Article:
Recently there has been significant chatter on Twitter and other social media about the violence taking place in Chicago and what our community should be doing about it. Most of us want to take action, but don't seem to have a firm grasp on what the solution might be. There is no shortage of potential solutions that can have an impact on violence, but there is a glaring issue in the streets of urban America that I have not heard discussed by many, if by any.
Where is the positive army of men committed to defending civilians in urban communities?
I think back to a time when more men were in family homes than now. Fathers, uncles, grandfathers, and brothers prepared to defend the women and children in their homes, in their families and even on their blocks, and this was an organized and cultural value that existed for generations until recently (the last 10 years). From the men that stood watch over families from Reconstruction to the ‘50s, to the Nation of Islam of Elijah Muhammad and the Black Panther Party for Self Defense of the '60s, to the Guardian Angels of the ‘70s, and the Nation of Islam under the leadership of Minister Farrakhan that led us into the Million Man March of 1995. There has consistently been a group of Black men committed, recognizable, TRAINED, and willing to stand in the gap. It did not mean that there was never crime, gangs, police brutality, gangstas, or violence.
What it did mean was that there was a group of men that those forces had to answer to, negotiate with, and in the worst cases battle with. The Black Panther Party for Self Defense fed children, provided clinics for the poor and insured that many a brutal police department was not able to operate without opposition. Guardian Angels in many cities made people safer, as criminals knew they could not run rough shot over citizens when the red jackets were on the block. And the Nation of Islam, under both Elijah Muhammad and Minister Farrakhan's leadership, prepared a literal army of men in the Fruit of Islam to be a presence. They negotiated with gangs and drug dealers, creating safe zones and providing protection in certain housing projects. None of these organizations or their engagement was perfect, but it was real and made an impact.
Who is even willing to stand on the corner now besides the corner boys?
I don't believe that the men who partnered with sisters, created infrastructure, led movements, raised children, and protected wives, sacrificed all they did for us to give our communities away.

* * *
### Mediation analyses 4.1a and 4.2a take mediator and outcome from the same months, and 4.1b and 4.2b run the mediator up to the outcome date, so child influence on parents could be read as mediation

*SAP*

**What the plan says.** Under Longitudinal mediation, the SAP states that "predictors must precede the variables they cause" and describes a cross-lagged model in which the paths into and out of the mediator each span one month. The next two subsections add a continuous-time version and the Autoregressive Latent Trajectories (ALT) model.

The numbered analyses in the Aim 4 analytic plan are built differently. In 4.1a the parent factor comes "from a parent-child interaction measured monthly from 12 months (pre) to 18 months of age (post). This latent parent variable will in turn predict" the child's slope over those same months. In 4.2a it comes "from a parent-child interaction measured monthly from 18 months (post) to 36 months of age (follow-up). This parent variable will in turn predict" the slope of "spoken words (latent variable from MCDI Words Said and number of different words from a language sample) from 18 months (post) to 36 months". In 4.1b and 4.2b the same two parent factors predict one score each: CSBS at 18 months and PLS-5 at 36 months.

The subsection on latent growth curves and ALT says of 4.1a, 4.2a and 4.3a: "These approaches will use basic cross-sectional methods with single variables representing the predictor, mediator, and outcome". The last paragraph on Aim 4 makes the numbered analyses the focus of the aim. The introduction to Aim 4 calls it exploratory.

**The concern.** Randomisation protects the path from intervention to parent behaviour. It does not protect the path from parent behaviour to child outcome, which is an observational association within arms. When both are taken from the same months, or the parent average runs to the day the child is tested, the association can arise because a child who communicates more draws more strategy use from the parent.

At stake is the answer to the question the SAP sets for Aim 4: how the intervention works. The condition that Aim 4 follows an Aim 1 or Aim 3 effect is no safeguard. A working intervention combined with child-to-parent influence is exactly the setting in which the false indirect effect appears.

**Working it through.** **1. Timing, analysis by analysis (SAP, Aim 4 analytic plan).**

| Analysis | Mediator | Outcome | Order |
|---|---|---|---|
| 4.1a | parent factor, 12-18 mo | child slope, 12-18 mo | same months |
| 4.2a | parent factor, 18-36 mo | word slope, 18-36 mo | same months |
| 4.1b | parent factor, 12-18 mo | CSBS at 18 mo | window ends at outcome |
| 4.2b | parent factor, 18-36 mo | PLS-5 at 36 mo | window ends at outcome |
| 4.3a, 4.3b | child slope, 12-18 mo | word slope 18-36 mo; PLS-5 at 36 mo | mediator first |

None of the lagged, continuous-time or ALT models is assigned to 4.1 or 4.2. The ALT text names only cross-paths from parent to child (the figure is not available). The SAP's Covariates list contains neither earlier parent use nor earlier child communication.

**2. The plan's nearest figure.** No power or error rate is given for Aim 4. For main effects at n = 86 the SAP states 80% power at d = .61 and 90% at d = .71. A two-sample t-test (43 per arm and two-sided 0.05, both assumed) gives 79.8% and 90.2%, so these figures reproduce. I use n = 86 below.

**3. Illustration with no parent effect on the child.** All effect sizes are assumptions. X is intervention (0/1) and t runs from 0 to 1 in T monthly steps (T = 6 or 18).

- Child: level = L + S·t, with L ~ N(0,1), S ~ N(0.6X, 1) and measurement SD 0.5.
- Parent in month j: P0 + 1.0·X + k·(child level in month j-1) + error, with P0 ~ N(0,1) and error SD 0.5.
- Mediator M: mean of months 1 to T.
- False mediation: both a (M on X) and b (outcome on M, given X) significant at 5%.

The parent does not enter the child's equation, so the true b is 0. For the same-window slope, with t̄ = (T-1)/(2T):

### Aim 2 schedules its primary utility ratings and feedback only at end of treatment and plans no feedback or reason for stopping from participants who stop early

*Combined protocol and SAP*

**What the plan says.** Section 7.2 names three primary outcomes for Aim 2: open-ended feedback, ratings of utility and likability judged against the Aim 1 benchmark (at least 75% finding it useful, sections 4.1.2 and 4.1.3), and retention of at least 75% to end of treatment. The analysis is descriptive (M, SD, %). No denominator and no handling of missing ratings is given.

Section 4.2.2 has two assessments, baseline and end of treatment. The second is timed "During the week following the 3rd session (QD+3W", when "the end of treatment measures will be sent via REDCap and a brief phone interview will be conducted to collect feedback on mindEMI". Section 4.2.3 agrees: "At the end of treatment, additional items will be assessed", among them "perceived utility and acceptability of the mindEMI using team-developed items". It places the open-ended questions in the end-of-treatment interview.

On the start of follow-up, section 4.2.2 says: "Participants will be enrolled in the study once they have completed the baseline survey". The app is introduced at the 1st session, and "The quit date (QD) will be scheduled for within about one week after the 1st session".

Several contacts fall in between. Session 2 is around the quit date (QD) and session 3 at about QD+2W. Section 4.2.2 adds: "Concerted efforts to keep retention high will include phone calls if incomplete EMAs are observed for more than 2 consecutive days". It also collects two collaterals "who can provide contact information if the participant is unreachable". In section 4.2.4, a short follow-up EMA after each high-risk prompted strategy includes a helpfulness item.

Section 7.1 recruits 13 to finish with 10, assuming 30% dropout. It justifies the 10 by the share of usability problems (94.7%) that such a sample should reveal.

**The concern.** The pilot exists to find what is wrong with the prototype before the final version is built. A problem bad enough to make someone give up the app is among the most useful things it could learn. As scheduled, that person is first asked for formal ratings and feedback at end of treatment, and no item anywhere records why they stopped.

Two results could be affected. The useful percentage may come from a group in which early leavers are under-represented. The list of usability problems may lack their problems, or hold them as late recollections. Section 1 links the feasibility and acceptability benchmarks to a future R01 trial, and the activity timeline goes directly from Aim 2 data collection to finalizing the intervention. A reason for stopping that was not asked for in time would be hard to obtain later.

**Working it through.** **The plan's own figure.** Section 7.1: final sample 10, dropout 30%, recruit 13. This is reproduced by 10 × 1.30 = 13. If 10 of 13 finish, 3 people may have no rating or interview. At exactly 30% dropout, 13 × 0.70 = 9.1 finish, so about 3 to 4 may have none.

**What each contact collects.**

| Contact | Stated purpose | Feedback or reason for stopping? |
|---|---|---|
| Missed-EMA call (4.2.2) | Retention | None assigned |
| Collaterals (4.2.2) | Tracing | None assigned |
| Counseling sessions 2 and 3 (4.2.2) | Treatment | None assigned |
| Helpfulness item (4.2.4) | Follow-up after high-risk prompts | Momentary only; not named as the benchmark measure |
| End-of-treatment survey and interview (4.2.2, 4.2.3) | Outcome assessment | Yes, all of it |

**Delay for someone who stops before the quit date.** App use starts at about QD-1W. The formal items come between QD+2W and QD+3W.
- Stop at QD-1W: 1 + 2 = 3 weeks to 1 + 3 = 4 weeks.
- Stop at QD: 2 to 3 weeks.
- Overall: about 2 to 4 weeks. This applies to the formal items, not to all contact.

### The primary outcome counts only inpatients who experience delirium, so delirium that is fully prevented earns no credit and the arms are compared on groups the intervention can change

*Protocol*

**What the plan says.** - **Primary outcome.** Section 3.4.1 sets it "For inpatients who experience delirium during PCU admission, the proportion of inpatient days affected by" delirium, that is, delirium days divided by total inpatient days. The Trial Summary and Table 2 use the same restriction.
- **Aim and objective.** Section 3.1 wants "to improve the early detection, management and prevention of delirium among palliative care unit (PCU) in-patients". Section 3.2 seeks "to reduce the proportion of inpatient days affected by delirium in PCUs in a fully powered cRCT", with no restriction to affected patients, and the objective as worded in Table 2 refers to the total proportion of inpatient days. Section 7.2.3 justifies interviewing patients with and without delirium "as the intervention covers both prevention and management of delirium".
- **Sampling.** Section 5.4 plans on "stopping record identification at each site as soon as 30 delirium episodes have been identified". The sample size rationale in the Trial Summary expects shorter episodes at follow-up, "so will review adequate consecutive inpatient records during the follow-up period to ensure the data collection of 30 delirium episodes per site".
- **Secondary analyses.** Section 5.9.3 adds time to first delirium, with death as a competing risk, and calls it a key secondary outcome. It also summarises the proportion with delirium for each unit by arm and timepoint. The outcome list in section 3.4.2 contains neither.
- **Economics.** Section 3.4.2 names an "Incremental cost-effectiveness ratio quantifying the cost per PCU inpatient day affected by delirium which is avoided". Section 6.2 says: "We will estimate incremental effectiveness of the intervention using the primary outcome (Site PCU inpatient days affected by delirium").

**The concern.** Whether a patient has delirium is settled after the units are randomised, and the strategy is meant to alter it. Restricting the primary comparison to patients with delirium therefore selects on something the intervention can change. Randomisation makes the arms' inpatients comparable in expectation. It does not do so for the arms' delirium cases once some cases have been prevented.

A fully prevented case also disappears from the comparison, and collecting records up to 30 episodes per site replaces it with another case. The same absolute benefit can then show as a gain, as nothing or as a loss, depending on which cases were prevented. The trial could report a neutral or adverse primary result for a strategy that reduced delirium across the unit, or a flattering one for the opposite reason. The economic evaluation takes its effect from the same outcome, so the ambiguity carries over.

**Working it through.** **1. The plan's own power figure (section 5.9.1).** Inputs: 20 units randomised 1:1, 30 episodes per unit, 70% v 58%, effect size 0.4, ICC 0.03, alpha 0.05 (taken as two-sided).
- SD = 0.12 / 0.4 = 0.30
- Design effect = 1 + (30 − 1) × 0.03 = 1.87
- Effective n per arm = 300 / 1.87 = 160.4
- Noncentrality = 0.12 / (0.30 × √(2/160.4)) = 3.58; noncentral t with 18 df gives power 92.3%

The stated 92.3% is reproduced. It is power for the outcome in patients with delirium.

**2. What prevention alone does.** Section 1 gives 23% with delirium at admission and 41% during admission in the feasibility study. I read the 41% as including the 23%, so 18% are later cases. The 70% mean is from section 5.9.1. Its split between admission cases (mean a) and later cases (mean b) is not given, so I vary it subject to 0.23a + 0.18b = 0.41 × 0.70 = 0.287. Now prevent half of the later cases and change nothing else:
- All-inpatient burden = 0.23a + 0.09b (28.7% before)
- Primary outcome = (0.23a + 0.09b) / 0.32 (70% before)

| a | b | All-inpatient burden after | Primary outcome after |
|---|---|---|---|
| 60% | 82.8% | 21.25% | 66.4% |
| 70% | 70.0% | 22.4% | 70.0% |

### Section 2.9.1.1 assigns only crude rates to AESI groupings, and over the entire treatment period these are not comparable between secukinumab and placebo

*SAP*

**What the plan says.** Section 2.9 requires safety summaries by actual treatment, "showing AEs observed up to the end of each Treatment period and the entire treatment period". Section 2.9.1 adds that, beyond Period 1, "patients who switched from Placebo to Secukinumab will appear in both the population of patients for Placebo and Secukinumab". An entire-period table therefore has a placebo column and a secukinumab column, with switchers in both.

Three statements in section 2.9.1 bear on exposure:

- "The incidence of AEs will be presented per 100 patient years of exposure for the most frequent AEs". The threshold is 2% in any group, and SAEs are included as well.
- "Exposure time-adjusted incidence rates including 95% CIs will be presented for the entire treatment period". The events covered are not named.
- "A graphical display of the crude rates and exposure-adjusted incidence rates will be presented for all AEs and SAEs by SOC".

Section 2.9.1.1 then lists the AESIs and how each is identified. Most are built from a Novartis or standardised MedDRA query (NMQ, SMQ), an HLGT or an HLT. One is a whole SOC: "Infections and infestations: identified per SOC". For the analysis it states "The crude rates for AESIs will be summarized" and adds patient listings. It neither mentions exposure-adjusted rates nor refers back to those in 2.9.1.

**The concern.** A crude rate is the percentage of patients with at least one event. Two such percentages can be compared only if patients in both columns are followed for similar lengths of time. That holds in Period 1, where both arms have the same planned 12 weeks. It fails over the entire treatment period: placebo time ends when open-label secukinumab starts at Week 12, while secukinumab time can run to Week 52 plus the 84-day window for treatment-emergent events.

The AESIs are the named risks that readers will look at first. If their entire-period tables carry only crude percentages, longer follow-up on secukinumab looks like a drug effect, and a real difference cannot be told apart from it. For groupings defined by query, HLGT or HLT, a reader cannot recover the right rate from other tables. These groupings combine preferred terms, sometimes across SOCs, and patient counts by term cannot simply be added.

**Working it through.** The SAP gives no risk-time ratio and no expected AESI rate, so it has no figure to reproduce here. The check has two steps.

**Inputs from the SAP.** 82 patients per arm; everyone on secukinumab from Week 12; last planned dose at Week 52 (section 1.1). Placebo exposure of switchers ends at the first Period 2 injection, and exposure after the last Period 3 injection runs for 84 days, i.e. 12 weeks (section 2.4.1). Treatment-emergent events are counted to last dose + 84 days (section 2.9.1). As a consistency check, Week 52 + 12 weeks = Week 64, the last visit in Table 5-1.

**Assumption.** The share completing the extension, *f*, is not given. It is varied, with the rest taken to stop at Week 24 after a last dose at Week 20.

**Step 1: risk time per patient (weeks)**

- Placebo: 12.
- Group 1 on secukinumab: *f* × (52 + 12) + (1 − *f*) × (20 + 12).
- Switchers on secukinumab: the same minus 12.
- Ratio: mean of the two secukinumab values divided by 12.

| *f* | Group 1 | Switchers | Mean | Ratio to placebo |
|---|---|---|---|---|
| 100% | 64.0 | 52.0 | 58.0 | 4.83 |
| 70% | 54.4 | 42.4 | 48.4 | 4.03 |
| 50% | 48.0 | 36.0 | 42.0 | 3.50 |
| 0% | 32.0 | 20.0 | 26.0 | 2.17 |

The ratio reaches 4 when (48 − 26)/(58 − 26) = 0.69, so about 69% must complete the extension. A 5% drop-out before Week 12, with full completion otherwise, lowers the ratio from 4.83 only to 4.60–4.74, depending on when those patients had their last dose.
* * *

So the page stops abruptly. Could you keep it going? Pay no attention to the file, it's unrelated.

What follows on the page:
Please don't get me wrong. There ARE strong men in our communities. Teachers, professionals, preachers, even police officers that are in the streets, unafraid to love and engage those in our community that others won’t even talk to. They mentor, teach, train, and sometimes just talk to our children and the adults who often lead them without a budget, title, organization, praise, or press. I salute all of them. Like those men working with the O.K. Program, where police officers don't just want to lock up our boys, but rather fight for them. Or Like CJ Blair, a preacher in D.C., going places many won’t even pray for to show people that they can leave those streets just as he did. Or like Basheer Jones in Cleveland, making his way into the schools and staying on the block to talk to Cleveland's youth when many others won’t. And there are countless others in your city and mine. But, there are not enough and we are not organized or trained.
The late Manning Marable, scholar and founder of the Institute for Research in African American Studies at Columbia University, used to proclaim that much of the leadership that the Black community was "supposed" to have were the very men who were locked up. Brothers who were lost to the drug trade, gangs, and crime instead of plugged into the church, the NAACP, or other institutions of higher education. Lack of fathers in the home, poor education, and poor decisions served as an onramp to a road for them to operate against the community instead of serving it.
Marable's argument is indirectly supported when you look at the numbers of Black men in jail vs. college. In 2010 reports showed that 1,236,443 African American men were enrolled in college, versus the 841,000 serving time. These numbers illustrate that there are enough men available to provide front line leadership in local communities, but we are lacking the communal will to develop men with the heart; the institutions to provide the skills; and the mandate to say we have no other options but to do so. This is not some patriarchal recommendation excluding sisters from the discussion. But we have mothers and grandmothers on a front line and the men must stand with them. This model can provide a cultural renaissance that illustrates to our community and the world the commitment Black men have to defending their families and their people.
We need a